Publication Date: June 2, 2020
In this installment of the intersectional Pocket Change Collective, Adam Eli, examines what it meant to grow up queer as an Orthadox Jew; two identities that have both suffered from persecution and discrimination. A goal to support queer people whenever possible, he gives listeners ten rules based on how queer people need to look out for each other, and shows there are many ways and opportunities for allyship.
Eli’s narration brings his text alive and conversational tone and anecdotes allow for the listener to be truly engaged in the work as he strives to underline how support among the queer community can lead to a stronger global consciousness.
Listeners may also like Queer, There and Everywhere: 23 People Who Changed the World by Sarah Prager, This Book is Gay b Juno Dawon, and The ABC’s of LGBT+ by Ashley Mardell. Also check out documentaries Gaycation or Bullied: A Student, a School and a Case That Made History.
Imaginary Borders: Pocket Change Collective by Xiuhtezcatl Martinez; Narrated by Xiuhtezcatl Martinez
Publication date: June 2, 2020
Environmental activist and hip-hop artist Xiuhtezcatl Martinez shows how he uses his art and his activism to raise awareness that climate change is a human right’s issue that can’t be ignored. Growing up in Colorado, Martinez has been an environmental activist since a young age, and shows that the environment crisis disproportionately affects Black, Indigenous, and people of color far more.
This is a call to action for the new generation to all see themselves in this type of activism, and to look for creative ways to raise awareness and take action. Listener’s will be compelled to make change by Martinez’ motivating reading infused with hip-hop, clarity, and passion.
A great companion to As Long as Grass Grows: The Indigenous Fight for Environmental Justice, from Colonization to Standing Rock by Dina Gilio-Whitaker, Youth to Power: Your Voice and How to Use It by Jamie Margolin and One Earth: People of Color Protecting Our Planet by Anuradha Rao.
This Is What I Know About Art: Pocket Change Collective by Kimberly Drew; Narrated by Kimberly Drew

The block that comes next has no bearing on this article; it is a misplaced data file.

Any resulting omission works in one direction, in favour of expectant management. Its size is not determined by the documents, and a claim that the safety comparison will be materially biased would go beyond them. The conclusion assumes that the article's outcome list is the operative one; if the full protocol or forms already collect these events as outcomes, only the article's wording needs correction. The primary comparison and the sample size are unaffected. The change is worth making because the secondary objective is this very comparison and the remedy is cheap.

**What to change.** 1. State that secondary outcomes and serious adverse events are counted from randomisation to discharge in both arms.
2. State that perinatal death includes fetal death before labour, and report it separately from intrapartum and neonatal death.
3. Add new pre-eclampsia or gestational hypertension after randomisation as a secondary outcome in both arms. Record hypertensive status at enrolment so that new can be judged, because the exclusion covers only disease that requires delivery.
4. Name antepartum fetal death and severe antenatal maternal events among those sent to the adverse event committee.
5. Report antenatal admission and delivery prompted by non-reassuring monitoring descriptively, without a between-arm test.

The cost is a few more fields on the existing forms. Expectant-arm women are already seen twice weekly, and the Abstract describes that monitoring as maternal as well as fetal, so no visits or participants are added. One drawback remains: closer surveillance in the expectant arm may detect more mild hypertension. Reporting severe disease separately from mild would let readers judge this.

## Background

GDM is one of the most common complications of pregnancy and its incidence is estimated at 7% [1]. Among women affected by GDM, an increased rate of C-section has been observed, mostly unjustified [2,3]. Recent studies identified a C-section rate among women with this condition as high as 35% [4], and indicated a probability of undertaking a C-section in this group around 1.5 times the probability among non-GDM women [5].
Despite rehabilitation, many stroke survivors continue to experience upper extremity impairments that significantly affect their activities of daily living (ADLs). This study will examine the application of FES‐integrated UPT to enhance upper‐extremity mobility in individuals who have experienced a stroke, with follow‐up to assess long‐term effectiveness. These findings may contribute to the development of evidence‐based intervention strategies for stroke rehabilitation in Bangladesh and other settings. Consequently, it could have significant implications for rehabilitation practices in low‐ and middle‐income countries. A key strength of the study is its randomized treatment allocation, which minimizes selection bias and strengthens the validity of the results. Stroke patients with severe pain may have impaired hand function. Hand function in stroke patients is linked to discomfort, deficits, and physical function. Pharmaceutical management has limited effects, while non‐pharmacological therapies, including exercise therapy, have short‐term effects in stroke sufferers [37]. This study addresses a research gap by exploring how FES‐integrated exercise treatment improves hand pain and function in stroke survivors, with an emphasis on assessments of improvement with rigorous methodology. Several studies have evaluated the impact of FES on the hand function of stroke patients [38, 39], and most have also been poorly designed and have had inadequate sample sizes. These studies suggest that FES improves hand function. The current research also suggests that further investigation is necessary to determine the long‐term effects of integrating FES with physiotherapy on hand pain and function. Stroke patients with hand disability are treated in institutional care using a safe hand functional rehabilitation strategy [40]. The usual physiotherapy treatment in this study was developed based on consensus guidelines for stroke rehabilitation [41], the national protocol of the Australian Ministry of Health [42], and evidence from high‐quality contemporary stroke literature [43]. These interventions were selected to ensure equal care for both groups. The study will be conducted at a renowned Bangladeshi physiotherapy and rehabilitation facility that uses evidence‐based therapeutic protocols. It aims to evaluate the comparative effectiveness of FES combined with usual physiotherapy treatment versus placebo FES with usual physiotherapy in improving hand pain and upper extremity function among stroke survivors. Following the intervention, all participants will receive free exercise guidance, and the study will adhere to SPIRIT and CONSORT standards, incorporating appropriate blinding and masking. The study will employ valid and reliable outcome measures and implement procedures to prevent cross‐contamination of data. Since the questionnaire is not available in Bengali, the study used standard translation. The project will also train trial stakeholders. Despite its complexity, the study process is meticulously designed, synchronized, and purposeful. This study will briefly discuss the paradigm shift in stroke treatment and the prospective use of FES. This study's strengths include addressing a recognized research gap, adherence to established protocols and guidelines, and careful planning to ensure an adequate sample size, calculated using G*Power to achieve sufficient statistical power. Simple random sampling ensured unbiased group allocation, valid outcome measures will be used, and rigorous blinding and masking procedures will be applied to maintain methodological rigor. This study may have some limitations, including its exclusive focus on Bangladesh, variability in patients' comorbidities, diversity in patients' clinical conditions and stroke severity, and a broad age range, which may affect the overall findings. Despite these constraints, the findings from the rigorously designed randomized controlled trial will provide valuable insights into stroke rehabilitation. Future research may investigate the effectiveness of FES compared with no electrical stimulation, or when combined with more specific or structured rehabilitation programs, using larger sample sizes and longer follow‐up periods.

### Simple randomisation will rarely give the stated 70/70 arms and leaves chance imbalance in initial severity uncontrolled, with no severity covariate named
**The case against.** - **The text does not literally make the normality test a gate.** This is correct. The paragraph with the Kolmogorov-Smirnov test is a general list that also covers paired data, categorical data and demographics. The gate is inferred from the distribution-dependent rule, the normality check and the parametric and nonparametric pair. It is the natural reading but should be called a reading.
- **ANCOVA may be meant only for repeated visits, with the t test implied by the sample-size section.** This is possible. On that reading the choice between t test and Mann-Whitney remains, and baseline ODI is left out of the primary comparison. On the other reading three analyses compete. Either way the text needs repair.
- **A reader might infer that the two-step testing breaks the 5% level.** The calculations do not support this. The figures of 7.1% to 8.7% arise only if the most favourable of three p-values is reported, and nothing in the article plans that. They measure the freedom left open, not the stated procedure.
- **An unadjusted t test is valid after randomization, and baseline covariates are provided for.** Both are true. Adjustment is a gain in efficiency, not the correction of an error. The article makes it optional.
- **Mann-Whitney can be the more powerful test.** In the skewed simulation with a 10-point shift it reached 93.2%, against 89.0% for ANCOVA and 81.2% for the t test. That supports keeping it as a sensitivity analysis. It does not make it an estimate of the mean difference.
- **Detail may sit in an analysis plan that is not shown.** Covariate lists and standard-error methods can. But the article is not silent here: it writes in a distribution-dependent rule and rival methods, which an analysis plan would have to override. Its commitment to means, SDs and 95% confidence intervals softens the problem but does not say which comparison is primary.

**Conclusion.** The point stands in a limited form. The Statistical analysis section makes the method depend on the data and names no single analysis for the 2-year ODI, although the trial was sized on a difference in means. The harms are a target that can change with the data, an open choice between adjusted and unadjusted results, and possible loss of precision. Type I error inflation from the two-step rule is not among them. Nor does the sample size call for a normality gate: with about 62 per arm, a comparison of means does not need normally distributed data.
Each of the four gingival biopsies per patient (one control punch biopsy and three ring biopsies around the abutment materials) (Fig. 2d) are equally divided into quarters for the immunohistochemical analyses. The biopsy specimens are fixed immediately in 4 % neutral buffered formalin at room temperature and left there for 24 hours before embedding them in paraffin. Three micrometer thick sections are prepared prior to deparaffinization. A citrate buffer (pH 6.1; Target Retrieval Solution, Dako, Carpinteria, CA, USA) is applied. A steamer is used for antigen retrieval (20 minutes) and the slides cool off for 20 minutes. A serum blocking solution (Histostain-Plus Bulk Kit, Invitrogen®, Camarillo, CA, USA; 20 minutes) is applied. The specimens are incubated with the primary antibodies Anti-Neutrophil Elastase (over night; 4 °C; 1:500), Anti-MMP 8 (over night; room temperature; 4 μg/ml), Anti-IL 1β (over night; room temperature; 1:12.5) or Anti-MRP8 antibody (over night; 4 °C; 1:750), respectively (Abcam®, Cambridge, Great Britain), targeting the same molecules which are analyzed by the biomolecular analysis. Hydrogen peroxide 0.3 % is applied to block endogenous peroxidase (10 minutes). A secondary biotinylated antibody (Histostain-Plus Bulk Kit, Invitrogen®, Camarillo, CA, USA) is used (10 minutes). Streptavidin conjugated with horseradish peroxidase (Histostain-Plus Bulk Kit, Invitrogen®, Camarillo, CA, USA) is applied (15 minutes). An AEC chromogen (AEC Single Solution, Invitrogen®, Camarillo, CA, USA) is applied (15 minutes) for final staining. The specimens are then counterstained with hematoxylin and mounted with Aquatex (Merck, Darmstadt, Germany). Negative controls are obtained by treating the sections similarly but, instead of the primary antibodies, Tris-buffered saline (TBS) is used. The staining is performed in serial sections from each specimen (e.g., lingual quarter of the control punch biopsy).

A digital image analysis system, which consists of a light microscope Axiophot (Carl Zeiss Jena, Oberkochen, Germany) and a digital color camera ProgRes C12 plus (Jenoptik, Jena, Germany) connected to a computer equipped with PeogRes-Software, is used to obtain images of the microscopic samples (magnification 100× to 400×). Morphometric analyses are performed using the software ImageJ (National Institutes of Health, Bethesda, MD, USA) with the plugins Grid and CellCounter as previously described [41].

Publication Date: June 2, 2020
Activist and art curator and writer, Drew shows that the arts aren’t just for the elite, and art and activism are often interconnected. Drawing on personal experience, she shows how art and change are linked, along with discussions on tokenism, imposter syndrome and what it is like to be Black in an traditionally exclusionary field. From blogging to working at the Metropolitan Museum of Art, she shows her own path to create art spaces that are accessible to the disabled and inclusive to all that are often left in the margins when it comes to art.
Drew’s narration makes the subject matter personal and accessible to listeners, and the listener is challenged to think about how they can create space for the change.
Using art to create change, this is a good companion to Ashley Bryan’s Infinite Hope: A Black Artist’s Journey from World War II to Peace, as with memoirs such as Jacqueline Woodson’s Brown Girl Dreaming and Notes from a Young Black Chef by Kwame Onwuachi. Also look for the documentaries Black Is the Color: A History of African American Art and Kehinde Wiley: An Economy of Grace.
Spellhacker by M.K. England; Narrated by Marisol Ramirez
Publication Date: January 21, 2020
Diz and her three best friends Jaesin, Ania, and Remi live in Kyrkarta, a city powered by magic (Maz) and full of technology – but only for the rich. Nothing comes easy for spellplague orphans like Diz. She’s had to fight tooth and nail for every comfort and advantage she has. The four friends have a side gig of illegally siphoning maz from pipes owned by a large corporation. They’re contracted to do one last job – but it goes horribly wrong.
Spellhacker combines science fiction technology with a bit of magic in a unique futuristic setting that’s not exactly dystopian. Conversations are had via implanted cell phones or text messages that pop up on the characters optic implants – but the narrator does a fantastic job distinguishing actual speech versus a message on a screen. Diz’s voice is authentic and full of emotion. There’s also enough humor to make you chuckle. Like M.K. England’s other book The Disasters, Spellhacker has great LGBT representation.
Other books with a motley crew of friends doing awesome things are Ignite the Stars by Maura Milan, The Disasters also by M.K. England, and Aurora Rising by Amie Kaufman and Jay Kristoff.